Cannabis differs from alcohol, however, in one major respect: it seems not to increase risk-taking behaviour. This may explain why it appears to play a smaller role than alcohol in road traffic accidents. Cannabis intoxication tends to produce relaxation and social withdrawal rather than the aggressive and disinhibited behaviour commonly found under the influence of alcohol. This means that cannabis rarely contributes to violence either to others or to oneself, whereas alcohol use is a major factor in deliberate self-harm, domestic accidents and violence. (P.7, para.4.3.6)

    As discussed in paragraph 4.3.6, cannabis use does not commonly produce the mental states leading to violence to others; but the illegal market does contribute to violence in some parts of our cities. (P.10, para. 4.7.1)

    There is no evidence that cannabis use is crime-related in the same way as heroin or crack cocaine. (Ch.7, para.19)

    With a drug like marijuana, which enjoys popular approval in the face of legal prohibition, the associated criminal activity is regarded as nominal. (P.4, Twentieth Annual Report of the Research Advisory Panel, 1999, California)


    Gateway Theory:

    (Advisory Council on the Misuse of Drugs, U.K., 2002):

    Even if the gateway theory is correct, it cannot be a particularly wide gate as the majority of cannabis users never move on to Class A drugs. (P.9, para. 4.6.2)

    Interestingly, other studies have found that the use of alcohol and tobacco in early teens (and especially in pre-adolescents) appears to be associated with the later use of many drugs including cannabis. In all these studies there is a distinct possibility that the driving factor in the misuse of drugs is the personality and/or peer group of the subject rather than the drug itself. (P.9, para. 4.6.3)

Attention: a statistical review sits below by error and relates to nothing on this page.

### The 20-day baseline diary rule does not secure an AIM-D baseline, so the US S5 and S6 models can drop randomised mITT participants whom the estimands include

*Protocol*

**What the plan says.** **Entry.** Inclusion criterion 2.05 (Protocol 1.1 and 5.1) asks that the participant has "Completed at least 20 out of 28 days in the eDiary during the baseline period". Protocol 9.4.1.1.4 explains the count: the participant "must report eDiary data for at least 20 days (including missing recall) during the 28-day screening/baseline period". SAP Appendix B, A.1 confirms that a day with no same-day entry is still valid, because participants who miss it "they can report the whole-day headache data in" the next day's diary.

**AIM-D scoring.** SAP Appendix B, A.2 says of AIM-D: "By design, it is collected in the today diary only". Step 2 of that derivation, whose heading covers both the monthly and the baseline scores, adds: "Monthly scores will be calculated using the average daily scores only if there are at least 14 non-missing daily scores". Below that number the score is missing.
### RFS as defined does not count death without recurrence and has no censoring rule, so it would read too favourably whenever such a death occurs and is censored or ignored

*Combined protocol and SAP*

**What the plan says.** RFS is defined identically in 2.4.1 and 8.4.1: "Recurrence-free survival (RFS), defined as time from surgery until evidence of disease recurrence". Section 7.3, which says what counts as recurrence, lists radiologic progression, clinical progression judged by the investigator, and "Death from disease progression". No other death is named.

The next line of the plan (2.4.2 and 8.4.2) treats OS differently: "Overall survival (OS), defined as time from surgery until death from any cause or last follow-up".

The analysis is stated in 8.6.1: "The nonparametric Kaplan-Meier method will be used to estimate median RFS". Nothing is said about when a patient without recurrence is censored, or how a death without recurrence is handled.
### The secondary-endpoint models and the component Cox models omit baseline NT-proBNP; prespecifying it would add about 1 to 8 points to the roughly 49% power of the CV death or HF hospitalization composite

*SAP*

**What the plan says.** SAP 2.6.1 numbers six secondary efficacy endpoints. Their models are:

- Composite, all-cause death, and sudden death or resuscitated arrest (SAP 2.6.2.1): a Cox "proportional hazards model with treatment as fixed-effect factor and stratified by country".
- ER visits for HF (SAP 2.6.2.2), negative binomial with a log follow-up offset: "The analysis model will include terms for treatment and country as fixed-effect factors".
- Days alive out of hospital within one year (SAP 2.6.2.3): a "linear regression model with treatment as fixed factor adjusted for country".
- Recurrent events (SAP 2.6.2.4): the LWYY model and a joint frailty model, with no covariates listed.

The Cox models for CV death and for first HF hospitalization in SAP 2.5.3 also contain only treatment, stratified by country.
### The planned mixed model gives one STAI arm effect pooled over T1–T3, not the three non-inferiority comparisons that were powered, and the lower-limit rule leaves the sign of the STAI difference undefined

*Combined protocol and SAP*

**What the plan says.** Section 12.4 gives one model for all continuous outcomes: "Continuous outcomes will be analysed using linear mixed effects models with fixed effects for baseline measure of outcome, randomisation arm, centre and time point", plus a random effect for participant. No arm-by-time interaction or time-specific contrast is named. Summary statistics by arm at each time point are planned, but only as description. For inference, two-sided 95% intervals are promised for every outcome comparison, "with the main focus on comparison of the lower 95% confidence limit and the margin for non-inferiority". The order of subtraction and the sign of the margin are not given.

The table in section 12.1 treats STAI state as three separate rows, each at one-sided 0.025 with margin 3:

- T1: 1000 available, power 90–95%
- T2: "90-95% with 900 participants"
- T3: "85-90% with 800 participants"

It is not possible to state, with certainty, whether or not cannabis use predisposes to dependence on Class A drugs such as heroin or crack cocaine. Nevertheless the risks (if any) are small and less than those associated with the use of tobacco or alcohol. (P.11, para.5.5)

    (Police Foundation Report of the Independent Inquiry on the Misuse of Drugs Act 1971, U.K., 1999):

    ...the vast majority of cannabis users do not progress to the most dangerous drugs such as heroin. Any significant causal relationship in that direction would have resulted in a far higher population of hard drug users than we have. (Ch.7, para. 15)

    In our view nothing has emerged to disturb the conclusions of the Advisory Committee on Drug Dependence in 1968 [9], when they said that there was no convincing evidence that cannabis use in itself led to heroin use. This has been largely confirmed by more recent studies. (Ch.7, para. 16)

    The suggestion, already mentioned, that there are pharmacological properties of cannabis that predispose users of it to later heroin use, has been discounted in a recent review of the United States literature [13]. Taking cannabis is not by itself an indicator of future heroin or cocaine use unless the cannabis use is heavy and combined with psychiatric or conduct disorders and a family history of psychopathology. (Ch.7, para. 17)

    It may be that some cannabis users will go on to other drugs through the influence of friends or the pressure of other factors associated with problematic drug use, such as poverty and unemployment. The WHO concluded that the most plausible explanation for some cannabis users also using other drugs was:

    '....a combination of selective recruitment into cannabis use of non-conforming and deviant adolescents who have a propensity to use illicit drugs, and the socialisation of cannabis users within an illicit drug-using subculture which increases the opportunity and encouragement to use other illicit drugs.' In particular, we take seriously the suggestion that pressure may be exercised by dealers on cannabis users to try harder drugs. If there is anything at all in the gateway theory, it is likely to be found in the structure of illegal markets. (Ch.7, para.18)


    Driving:

    Cannabis appears not to make as major a contribution to road traffic or other accidents as alcohol. (P.10, para. 4.7.1, Advisory Council on the Misuse of Drugs, U.K., 2002)